Vigilante 'Monster hunters' beat up innocent men who aroused suspicion, while women wore copper petticoats to protect themselves.

Dr Bondeson, who has written 'The London Monster: Terror on the Streets', said police coerced victims to identify Williams at identity parades, and he was charged even when women didn't pick him out.


Prime Minster William Pitt, alias The Monster, stabs Britannia with his rapier and dashes his diabolical nosegay into her face as rival politician Charles James Fox, The Guardian, looks on aghast


Two old maids are dreaming that the Monster will show them attention to prove that they are still attractive when the fiend suddenly appears


London businessman John Julius Angerstein promised a reward for 100 for the capture of the perpetrator (left). A Monster poster put out by Mr Angerstein (right)

While Williams was an 'unsavoury' character, he believes he may have been used as a scapegoat for for the crimes in an attempt to end the panic on the streets.

After carrying out in-depth research, Dr Bondeson said it is more likely they were committed by a host of miscreants indulging in the first known 'copycat' crime.

Dr Bondeson said: 'In 1790, nearly a century before Jack the Ripper haunted the streets of London, another predator held sway.

'The Monster, as this mysterious miscreant was soon dubbed, used to walk up to a beautiful, well-dressed lady, insult her with coarse and earthy language, and then stab her in the thigh or buttocks.


Dr Jan Bondeson (pictured), a consultant physician at Cardiff University, has revealed serious doubts about whether the man convicted for the sordid crimes was in fact responsible

Cartoon suggesting that Rhynwick Williams, shown in disguise attacking the Porter sisters, ought to be hanged for his crimes+15
Cartoon suggesting that Rhynwick Williams, shown in disguise attacking the Porter sisters, ought to be hanged for his crimes

'He struck at regular intervals, wounding young and attractive women in the London streets.

'Since this kind of sadistic behaviour was unheard of at the time, there was general outrage among the Londoners and the capital's female world was in a turmoil.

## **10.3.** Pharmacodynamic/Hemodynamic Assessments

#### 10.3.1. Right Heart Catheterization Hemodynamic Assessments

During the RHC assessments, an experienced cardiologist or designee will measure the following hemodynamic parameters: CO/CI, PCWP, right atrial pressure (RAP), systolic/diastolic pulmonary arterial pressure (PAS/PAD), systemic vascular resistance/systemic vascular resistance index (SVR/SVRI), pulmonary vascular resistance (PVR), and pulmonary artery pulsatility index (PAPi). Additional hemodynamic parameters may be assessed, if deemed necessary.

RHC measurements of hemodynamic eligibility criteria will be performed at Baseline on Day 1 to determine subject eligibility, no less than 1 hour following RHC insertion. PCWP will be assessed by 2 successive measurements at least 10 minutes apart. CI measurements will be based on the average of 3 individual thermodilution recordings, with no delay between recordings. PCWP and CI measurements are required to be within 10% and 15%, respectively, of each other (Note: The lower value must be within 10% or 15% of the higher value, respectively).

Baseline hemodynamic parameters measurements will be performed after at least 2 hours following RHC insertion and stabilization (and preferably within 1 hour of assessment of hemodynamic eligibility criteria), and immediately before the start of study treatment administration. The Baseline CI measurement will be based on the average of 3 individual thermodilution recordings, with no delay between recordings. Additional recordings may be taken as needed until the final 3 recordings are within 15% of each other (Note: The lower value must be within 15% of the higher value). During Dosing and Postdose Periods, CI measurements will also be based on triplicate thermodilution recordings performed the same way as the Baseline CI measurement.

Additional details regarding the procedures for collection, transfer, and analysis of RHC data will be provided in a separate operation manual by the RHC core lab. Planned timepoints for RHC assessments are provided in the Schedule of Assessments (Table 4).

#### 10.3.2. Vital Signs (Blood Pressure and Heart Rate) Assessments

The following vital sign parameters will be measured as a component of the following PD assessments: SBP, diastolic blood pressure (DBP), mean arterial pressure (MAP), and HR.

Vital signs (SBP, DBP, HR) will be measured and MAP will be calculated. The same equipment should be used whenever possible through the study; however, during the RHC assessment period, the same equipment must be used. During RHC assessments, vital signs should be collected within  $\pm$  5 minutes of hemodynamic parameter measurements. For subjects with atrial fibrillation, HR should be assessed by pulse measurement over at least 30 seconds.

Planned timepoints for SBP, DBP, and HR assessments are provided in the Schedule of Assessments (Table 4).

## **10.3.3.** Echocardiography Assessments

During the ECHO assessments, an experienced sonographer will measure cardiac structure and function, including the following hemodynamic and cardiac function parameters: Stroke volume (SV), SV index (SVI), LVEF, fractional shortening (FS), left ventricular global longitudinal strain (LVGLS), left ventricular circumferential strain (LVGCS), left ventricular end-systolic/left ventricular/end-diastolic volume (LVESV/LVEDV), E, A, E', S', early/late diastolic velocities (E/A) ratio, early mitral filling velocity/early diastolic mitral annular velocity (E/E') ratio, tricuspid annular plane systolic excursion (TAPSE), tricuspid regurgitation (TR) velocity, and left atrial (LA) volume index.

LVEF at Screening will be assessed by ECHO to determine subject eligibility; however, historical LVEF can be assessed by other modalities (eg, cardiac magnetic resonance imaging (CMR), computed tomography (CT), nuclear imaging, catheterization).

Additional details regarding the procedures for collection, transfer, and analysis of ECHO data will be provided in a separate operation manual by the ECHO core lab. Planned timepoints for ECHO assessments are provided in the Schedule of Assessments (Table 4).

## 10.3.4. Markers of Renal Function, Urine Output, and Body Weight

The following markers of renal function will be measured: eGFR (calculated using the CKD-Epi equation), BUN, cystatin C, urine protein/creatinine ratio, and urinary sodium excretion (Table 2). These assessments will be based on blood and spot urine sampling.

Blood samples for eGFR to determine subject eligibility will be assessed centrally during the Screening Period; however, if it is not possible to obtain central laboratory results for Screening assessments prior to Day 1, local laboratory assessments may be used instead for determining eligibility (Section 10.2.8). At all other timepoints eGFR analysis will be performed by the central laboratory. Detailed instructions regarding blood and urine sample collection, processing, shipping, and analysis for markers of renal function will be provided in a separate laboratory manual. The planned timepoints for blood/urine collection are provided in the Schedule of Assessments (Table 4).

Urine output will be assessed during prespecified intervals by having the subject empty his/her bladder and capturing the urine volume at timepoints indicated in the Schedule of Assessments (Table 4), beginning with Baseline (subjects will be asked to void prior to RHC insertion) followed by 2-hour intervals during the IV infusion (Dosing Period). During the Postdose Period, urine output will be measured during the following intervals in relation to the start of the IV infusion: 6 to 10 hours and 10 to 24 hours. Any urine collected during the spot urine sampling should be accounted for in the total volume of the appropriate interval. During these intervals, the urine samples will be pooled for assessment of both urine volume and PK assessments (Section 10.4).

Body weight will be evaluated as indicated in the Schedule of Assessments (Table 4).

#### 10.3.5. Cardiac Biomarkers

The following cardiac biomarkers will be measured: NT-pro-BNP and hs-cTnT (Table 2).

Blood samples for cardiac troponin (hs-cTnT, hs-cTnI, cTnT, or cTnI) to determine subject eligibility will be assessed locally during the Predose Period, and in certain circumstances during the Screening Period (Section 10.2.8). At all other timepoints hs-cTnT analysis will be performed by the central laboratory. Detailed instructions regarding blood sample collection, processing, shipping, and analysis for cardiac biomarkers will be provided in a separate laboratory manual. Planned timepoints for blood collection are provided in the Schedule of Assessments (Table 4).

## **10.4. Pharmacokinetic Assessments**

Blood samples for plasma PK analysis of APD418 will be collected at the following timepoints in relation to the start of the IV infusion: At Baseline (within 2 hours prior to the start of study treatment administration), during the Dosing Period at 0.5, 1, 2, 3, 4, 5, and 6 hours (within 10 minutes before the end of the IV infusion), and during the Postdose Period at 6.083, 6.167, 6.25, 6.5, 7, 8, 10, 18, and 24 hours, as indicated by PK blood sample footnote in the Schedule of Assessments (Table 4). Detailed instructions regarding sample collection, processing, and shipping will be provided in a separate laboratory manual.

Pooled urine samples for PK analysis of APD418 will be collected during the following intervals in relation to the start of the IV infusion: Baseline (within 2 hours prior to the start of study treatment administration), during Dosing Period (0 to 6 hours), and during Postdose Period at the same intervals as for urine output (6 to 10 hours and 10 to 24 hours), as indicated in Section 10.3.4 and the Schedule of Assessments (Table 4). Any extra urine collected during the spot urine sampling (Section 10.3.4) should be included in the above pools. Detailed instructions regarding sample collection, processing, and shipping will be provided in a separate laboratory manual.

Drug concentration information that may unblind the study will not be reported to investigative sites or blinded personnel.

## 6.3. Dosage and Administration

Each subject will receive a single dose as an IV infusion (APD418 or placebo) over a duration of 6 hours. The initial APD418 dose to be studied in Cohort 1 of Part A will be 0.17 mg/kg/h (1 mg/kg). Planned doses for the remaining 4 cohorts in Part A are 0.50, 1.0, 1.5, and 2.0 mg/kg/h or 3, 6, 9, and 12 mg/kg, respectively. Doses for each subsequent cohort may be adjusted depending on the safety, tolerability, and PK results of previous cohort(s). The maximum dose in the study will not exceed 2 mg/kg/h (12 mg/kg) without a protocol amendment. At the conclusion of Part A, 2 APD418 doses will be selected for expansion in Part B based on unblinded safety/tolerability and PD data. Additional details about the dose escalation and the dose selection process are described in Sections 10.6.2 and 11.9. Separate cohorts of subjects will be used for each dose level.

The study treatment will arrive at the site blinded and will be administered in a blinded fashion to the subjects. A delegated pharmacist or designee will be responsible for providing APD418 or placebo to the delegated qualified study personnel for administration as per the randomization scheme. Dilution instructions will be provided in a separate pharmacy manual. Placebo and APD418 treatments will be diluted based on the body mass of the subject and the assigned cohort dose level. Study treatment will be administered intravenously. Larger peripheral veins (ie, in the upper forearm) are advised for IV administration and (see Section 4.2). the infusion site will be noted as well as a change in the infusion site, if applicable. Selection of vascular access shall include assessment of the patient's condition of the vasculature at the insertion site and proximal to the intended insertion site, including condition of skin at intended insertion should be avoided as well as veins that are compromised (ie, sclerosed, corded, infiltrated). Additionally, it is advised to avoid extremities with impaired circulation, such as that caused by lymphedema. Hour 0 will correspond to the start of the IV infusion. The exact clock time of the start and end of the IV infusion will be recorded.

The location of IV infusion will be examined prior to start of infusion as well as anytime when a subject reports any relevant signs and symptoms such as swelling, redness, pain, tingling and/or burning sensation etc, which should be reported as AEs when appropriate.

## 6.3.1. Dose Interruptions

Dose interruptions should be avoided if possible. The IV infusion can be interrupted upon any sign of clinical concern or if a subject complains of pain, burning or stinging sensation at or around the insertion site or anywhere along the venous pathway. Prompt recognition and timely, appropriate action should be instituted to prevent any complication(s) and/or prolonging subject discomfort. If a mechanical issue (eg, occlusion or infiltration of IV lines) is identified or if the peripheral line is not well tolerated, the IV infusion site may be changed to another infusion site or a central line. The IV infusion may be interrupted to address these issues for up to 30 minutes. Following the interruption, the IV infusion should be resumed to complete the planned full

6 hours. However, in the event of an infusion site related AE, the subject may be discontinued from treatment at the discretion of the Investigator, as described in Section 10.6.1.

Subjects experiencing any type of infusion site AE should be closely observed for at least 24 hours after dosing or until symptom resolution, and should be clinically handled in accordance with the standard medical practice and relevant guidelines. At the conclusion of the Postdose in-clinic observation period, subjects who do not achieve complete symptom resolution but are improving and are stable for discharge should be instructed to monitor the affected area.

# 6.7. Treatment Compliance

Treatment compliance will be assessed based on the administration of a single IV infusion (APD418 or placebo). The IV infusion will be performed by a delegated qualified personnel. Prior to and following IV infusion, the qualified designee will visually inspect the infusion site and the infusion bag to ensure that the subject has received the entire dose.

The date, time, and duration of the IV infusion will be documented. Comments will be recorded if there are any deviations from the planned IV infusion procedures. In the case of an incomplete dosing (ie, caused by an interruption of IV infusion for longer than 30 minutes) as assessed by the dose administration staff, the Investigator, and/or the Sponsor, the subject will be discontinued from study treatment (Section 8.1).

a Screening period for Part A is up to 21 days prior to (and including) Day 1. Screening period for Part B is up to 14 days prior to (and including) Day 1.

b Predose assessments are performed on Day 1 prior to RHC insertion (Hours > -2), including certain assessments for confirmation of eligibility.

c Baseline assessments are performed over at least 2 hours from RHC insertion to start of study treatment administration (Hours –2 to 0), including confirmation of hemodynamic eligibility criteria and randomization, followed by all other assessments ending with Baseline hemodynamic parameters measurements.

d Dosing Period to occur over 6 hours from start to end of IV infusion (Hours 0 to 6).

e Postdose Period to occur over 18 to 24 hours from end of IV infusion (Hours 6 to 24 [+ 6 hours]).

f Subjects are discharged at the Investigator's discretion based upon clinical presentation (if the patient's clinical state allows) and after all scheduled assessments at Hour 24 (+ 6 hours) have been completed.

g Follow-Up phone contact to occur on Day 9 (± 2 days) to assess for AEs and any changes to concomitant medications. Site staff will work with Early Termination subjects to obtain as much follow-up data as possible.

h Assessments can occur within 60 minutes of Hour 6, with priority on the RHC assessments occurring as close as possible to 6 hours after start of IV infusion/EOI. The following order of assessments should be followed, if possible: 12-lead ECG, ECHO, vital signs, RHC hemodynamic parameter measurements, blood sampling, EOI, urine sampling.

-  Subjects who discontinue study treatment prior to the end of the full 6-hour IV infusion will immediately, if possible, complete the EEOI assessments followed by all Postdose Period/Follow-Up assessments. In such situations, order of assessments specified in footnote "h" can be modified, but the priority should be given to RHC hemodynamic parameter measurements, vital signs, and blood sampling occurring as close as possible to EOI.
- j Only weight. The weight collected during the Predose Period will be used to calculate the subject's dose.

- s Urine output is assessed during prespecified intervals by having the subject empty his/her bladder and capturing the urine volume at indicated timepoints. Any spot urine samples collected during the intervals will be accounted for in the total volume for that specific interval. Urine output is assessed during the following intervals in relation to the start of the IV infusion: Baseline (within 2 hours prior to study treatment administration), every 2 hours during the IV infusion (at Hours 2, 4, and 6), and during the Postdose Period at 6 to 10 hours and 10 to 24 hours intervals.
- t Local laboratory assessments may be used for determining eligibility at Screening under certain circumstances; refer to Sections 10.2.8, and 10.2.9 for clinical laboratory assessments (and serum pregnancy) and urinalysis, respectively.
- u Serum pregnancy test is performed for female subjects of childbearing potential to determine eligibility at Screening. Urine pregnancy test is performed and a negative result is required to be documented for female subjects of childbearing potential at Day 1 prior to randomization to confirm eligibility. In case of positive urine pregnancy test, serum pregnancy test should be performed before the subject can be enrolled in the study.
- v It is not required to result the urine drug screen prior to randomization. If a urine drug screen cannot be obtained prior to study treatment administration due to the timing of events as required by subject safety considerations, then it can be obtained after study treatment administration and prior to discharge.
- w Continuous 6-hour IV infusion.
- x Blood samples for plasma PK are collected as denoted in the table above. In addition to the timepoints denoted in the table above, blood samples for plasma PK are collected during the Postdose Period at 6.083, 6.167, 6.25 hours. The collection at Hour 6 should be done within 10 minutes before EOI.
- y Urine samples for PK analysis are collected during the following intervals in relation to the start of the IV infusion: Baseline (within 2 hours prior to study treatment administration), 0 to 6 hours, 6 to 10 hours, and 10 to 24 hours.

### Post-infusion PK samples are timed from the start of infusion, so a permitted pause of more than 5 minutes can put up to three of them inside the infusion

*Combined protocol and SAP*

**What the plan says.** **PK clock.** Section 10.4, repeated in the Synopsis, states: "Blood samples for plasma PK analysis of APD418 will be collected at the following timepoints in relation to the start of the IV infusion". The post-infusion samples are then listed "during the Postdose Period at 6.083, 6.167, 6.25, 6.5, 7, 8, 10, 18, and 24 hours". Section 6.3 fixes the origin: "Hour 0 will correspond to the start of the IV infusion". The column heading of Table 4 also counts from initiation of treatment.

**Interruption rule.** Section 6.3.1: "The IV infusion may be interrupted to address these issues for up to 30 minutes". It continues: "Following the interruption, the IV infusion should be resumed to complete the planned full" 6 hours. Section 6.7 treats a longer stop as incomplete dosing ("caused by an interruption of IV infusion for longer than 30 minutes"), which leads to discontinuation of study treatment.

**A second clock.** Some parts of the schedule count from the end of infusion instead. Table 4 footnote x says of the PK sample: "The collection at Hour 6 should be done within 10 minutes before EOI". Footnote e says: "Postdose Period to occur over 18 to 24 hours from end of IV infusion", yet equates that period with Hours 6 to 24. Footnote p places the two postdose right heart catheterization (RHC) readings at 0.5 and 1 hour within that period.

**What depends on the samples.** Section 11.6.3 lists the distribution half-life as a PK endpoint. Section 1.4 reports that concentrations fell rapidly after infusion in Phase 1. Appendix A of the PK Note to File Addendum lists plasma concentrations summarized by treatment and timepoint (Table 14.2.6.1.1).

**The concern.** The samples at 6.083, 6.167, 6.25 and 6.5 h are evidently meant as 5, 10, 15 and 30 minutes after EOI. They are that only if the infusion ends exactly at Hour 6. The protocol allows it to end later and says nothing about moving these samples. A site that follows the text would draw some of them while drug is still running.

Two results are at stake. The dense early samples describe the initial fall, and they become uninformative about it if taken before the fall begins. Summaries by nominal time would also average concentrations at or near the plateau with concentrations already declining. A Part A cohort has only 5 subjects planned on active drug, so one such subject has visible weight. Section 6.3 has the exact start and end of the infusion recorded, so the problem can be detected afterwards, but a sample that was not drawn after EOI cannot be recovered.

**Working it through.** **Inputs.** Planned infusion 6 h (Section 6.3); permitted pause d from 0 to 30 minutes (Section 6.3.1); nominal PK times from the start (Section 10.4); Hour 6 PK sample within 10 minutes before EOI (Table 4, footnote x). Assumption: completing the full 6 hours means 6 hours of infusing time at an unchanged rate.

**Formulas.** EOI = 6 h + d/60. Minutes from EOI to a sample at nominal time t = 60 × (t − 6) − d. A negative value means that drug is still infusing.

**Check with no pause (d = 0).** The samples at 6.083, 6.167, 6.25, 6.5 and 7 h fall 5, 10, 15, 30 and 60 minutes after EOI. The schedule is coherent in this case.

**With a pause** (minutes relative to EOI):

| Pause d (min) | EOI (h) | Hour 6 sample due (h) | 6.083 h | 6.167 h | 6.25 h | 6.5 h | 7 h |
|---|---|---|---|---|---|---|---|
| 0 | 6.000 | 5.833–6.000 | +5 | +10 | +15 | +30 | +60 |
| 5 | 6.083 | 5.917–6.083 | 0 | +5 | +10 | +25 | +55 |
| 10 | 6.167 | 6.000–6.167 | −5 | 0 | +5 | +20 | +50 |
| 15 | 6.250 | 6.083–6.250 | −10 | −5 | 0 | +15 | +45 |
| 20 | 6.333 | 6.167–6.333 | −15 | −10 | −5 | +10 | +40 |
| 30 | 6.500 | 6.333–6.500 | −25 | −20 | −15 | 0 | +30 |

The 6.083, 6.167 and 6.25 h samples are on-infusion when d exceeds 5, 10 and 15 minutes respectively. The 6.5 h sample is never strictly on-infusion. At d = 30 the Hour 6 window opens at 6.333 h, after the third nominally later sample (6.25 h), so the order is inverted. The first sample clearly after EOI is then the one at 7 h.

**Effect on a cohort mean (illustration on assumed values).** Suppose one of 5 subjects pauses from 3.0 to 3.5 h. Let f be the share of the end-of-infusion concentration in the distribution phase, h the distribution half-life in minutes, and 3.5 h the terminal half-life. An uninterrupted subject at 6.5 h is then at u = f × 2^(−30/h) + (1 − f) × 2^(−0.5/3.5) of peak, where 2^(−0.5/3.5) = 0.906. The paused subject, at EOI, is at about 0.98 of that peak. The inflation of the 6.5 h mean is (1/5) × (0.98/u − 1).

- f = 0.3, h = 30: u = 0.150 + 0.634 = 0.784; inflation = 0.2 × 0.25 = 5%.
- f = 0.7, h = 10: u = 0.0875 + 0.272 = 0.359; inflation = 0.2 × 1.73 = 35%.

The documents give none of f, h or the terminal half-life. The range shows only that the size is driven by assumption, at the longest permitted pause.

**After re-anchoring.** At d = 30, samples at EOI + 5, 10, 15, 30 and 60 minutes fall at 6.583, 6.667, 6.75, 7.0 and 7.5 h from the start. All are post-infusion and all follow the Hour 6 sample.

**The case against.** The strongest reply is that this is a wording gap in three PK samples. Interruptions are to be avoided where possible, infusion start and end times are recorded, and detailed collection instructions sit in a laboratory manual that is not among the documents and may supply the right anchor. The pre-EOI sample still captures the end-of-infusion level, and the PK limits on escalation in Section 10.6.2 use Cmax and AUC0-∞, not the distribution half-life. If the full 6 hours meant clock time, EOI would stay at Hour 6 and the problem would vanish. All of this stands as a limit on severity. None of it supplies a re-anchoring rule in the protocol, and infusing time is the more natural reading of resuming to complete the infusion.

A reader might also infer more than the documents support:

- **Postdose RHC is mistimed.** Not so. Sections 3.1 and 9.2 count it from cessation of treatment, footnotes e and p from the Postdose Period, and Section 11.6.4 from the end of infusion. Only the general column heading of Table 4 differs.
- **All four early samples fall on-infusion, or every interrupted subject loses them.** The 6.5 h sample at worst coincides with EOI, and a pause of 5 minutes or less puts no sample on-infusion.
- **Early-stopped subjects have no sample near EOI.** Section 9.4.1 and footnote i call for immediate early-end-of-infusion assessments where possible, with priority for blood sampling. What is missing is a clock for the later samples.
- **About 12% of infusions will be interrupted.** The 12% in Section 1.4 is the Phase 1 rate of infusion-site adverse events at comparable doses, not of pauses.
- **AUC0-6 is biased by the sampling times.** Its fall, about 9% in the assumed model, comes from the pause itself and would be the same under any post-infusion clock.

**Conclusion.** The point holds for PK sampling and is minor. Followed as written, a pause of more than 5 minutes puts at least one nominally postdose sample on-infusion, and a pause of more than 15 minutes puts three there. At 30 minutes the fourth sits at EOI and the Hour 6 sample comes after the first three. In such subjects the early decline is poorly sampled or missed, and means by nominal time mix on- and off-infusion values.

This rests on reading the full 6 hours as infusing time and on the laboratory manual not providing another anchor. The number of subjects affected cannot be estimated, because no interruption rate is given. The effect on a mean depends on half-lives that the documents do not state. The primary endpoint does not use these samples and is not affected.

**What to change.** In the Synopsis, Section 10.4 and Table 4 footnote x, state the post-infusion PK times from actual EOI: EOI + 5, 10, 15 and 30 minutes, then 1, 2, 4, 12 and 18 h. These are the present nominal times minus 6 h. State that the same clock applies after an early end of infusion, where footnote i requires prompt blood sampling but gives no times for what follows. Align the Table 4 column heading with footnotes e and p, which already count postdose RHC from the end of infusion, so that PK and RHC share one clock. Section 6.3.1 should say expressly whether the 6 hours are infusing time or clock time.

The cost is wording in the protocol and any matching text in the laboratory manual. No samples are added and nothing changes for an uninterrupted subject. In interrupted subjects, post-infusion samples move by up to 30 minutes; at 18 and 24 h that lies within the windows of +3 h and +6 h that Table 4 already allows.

'Throughout the first half of 1790, the newspapers were full of The Monster's latest outrages.

'Anne Porter, the Monster victim who had pointed out Williams in Green Park, was certain he was the man who had cut her.

'She was seconded by her three sisters, all of whom testified that the Welshman had been in the habit of stalking them in the streets, making use of the most horrid and insulting language.


The Monster cutting a lady in front of Mr Angerstein's front door (left) and another potential victim being fitted with protective gear (right)


A satirical print showing the courtier George Hanger as the Monster pursuing a court lady (pictured). Women were kicked from behind with spikes fastened to his knees by The Monster

'However, other Monster victims could not pick Williams out, and some declared themselves certain he was not the man who had cut them.

'There is also evidence that the police deliberately coached at least one victim of The Monster to pick out Williams as the man who had attacked them.

'The Welshman was probably a pervert who liked to insult women and one of the misogyinistic characters who roamed the streets, but in my mind it is not proven that he stabbed anybody.

'It is thus quite possible that the Welshman was just a scapegoat, unlucky enough to fall in the hands of the authorities when they needed someone to pay for The Monster's crimes.

'It is obvious that there were several copycat Monsters at large, imitating the original attacker - and this in fact constitutes the earliest known example of copycat crime.'

The notorious Jack the Ripper, whose identity has never been revealed, murdered five women in Whitechapel in 1888.

https://www.dailymail.co.uk/news/art...0s-London.html